Remembering the Sierra Leone Migration, 230 years later

March 25 marks the International Day of Remembrance of the Victims of Slavery and the Transatlantic Slave Trade

- March 25, 2022

On January 15th, 1792, 15 ships departed from Halifax, Nova Scotia for Sierra Leone carrying 1,196 Black Nova Scotians, some 540 families.  (Nova Scotia Museum)
On January 15th, 1792, 15 ships departed from Halifax, Nova Scotia for Sierra Leone carrying 1,196 Black Nova Scotians, some 540 families. (Nova Scotia Museum)

Isaac Saney is a university teaching fellow and director of Dal’s Transition Year Program.

January 15, 2022, marked the 230th anniversary of one of the most significant and dramatic chapters in the historic efforts of Africans in the Americas to reconnect with — indeed, return to — Africa.  Indeed, it is the single largest "back to Africa' event in the history of the Americas.  It was, also, — and is — a profound example of the active and conscious historical agency of the oppressed and exploited in their struggle to assert their democratic rights and achieve self-determination.

These courageous souls were part of the wave of the more than 3,500 of people of African descent — the Black Loyalists — who arrived in the Maritimes in the early 1780s in the wake of the American War of Independence. In return for their freedom, these former enslaved Africans had served with the British in military and other capacities.

In the wake of the British defeat, more than 30,000 refugees — termed the Loyalists — arrived in Nova Scotia, with the Black Loyalists accounting for approximately 10 per cent of that number. The Black Loyalists faced a series of broken promises around land, freedom, and economic security. Despite being highly skilled artisans and tradespeople, they were reduced to being a cheap pool of labour, paid at a quarter of the wages that white labourers received.

Coupled with this economic exploitation was the curtailment of their social and political rights. The July 26th, 1784, race riot in Shelburne — often cited as the first recorded race riot in North America — underscored their disenfranchisement and segregation.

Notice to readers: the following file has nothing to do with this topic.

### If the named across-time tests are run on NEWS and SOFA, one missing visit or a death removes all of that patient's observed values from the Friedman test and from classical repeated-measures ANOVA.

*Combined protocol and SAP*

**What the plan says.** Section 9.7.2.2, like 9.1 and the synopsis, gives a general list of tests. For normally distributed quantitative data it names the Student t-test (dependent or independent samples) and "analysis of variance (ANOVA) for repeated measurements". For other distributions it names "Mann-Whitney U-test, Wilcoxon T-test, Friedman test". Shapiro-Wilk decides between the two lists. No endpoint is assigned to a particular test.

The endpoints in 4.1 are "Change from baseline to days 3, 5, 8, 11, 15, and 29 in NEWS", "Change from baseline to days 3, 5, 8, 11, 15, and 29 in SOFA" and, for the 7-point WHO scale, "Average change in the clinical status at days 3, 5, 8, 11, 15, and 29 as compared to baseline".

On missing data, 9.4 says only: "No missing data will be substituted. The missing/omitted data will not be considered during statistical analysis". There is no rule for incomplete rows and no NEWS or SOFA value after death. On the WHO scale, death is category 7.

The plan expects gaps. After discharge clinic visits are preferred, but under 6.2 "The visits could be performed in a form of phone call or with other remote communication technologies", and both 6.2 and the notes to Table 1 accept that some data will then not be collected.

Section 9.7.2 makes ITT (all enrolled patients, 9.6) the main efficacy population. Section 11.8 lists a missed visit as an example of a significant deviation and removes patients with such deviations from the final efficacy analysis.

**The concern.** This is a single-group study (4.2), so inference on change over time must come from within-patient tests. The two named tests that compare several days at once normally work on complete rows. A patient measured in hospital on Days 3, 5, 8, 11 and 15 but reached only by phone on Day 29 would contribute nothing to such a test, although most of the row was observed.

Path to departure

After, petitioning Nova Scotia's colonial government to no avail, the various Black Loyalist communities decided to send a representative — Thomas Peters —  to the British empire's epicenter to make their case. While in London, Peters met with members of the anti-slavery movement and learned of the Sierra Leone Company, which had established a refuge for Africans from the Trans-Atlantic Slave System in the then-British colony in west Africa. Peters petitioned the British government emphasising the "degrading and unjust prejudice against people of colour that even those who are acknowledged to be free . . . are refused the common rights and privileges of other inhabitants, not being permitted to vote at any elections nor serve on juries.” Further, Peters argued eloquently that the series of broken promises and humiliation of the Black Loyalists constituted a breach of trust. Consequently, the Prime Minister at the time, William Pitt the Younger, committed to covering the transportation costs to Sierra Leone. Thus, Peters was presented with the possibility of the Black Loyalists leaving Nova Scotia and going to Sierra Leone, with promises of free passage and land grants.

Peters returned to Nova Scotia with John Clarkson, an abolitionist, and a leading figure of the Sierra Leone Company. While Clarkson led the mission, Thomas Peters was a key — if not the key — organizer of the emigration. Travelling from community to community, Clarkson, Peters, and other Black Loyalist leaders presented the proposal of leaving Nova Scotia for Sierra Leone. During these travels and meetings, Clarkson recorded many Black Loyalist personal histories in his journal, a rich and indispensable source for researchers.  

Such was the importance of Black Loyalist labour to Nova Scotia that several obstacles were put in the path of the organizers by the colonial authorities. For example, disinformation was spread that the departing Black Loyalists would be re-enslaved in Africa, and proof was demanded that each emigrant was free of debt and not enslaved or indentured. This reflected the colonial concern to retain the services of skilled labourers at the lowest possible wage level. It is worth noting that Alexander Howe, a member of the Nova Scotia colonial Legislative Assembly, had described the Black Loyalists as “the principal source of labour and improvement” in an expanding colony.

In the end, the Black Loyalists “voted with their feet." On January 15th, 1792, 15 ships departed from Halifax, Nova Scotia for Sierra Leone carrying 1,196 Black Nova Scotians, some 540 families.

In Sierra Leone, the Black Loyalists helped found the port city of Freetown, eventually becoming a significant component of Sierra Leone's society and history. This reverse exodus to Africa from Nova Scotia has resulted in distant but poignant family links. Family names such as Hamilton, Wright and Wyse reside on both sides of the Atlantic. Various initiatives and projects have been formed to maintain these living links.


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